Some 20 rural women who have received training in planting and cultivating Moringa, were given training certificates on Monday by Bir Salah training centre of El Hancha delegation (Sfax governorate).
This training is organised at the initiative of the Centre d’orientation et de reconversion professionnelle (CORP) of the Tunisian-German Chamber of Industry and Commerce (AHK Tunisia).
It aimed to match the qualifications of job seekers to the real needs of each region and companies, said COPR Director Youssef Fennira.
Director of the Bir Salah training centre, Sarra Toumi, indicated that the choice of this training for rural women was inspired by the characteristics of this plant whose cultivation does not require large quantities of water.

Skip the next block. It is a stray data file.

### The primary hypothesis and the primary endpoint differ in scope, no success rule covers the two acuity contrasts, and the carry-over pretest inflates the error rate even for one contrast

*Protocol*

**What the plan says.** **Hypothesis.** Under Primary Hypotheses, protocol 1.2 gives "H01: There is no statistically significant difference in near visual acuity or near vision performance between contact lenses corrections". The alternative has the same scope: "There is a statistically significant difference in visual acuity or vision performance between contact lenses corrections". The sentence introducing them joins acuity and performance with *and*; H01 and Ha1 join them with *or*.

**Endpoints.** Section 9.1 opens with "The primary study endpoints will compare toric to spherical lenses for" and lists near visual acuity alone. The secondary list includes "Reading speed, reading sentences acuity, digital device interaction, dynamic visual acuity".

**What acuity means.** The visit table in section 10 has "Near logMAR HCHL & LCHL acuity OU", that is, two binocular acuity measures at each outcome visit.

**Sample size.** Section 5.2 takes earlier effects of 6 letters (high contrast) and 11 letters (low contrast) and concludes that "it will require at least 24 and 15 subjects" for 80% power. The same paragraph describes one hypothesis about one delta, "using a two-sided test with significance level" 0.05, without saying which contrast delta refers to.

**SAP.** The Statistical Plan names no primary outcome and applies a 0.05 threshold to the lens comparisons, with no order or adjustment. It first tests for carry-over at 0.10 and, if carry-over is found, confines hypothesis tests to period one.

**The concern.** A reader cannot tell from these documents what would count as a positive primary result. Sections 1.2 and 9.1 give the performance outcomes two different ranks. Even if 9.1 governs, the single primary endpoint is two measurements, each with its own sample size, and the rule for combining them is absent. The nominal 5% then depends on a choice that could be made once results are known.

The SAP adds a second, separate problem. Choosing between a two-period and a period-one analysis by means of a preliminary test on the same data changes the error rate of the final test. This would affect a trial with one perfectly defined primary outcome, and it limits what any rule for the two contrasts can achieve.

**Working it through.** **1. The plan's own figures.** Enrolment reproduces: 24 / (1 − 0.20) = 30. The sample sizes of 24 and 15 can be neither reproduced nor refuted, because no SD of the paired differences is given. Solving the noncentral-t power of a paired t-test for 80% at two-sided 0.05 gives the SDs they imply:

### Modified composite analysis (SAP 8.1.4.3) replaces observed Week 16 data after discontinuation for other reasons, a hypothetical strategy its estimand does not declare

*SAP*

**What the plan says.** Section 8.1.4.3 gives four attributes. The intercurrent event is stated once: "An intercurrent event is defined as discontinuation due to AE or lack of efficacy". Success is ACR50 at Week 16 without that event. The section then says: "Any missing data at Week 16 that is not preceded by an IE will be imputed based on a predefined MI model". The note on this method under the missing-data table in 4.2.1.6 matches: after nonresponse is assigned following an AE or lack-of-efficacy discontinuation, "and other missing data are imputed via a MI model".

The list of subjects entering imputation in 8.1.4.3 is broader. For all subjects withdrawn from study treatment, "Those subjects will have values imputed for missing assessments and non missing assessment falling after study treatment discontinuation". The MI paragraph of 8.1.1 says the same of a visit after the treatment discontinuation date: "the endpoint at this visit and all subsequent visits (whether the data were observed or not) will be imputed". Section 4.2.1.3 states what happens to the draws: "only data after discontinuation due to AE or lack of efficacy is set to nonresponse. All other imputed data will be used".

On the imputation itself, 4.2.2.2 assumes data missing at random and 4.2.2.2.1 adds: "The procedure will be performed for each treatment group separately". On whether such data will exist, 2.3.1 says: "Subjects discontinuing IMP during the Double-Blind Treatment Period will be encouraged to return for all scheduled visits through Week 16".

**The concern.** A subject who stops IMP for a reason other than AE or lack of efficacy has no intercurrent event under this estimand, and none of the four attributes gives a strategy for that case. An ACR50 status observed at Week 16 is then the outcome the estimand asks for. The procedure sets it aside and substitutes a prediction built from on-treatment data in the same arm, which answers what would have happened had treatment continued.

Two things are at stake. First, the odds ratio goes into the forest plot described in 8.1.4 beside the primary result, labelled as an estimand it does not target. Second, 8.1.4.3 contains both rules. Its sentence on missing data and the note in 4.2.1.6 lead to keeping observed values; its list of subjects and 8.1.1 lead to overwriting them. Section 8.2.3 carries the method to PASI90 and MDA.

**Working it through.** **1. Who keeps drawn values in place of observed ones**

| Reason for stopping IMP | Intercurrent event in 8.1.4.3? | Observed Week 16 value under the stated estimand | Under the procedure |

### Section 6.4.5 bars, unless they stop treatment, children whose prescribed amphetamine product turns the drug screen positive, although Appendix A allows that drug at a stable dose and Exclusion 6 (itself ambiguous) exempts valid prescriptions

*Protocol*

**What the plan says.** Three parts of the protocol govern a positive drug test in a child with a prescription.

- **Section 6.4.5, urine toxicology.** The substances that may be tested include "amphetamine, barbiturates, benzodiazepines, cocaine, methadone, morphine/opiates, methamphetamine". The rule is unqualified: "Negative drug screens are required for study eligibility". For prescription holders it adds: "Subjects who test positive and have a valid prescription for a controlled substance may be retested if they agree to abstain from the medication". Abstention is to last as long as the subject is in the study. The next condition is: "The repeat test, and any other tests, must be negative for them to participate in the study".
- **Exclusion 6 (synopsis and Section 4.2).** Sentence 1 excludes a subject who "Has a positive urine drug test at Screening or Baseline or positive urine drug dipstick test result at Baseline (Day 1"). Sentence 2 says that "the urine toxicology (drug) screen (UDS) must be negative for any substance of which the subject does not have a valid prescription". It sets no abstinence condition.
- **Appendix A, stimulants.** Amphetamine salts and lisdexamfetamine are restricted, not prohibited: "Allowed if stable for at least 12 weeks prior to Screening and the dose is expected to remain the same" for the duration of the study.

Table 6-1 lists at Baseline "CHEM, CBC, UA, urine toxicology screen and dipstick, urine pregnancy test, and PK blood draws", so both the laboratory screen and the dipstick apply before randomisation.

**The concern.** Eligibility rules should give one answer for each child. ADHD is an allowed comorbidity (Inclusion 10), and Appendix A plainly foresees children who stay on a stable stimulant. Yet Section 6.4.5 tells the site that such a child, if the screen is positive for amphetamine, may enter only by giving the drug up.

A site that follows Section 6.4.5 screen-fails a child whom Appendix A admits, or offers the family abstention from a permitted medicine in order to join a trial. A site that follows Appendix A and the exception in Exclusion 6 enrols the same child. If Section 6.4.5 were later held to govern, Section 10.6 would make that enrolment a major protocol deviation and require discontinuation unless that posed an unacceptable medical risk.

THE MORINGA, A FOOD AND MEDICINAL TREE
The Moringa is a tropical tree native to India. It is often located close to homes in Asia and Africa because it provides many services. Moringa is above all a medicinal plant. All parts of the tree, from roots to flowers, are used in Ayurvedic medicine and by many other traditional medicines.
The moringa is also a food tree
Fruits and their leaves are commonly used in local recipes. In India, fruit is the most popular: these large green pods are eaten in curries. Moringa is cultivated by most small farmers in southern India and Sri Lanka. In Africa, Madagascar and Reunion Island, it is the leaves that are consumed, cooked in sauce. Until recently, moringa was considered a poor man’s dish, and the leaves were a picker.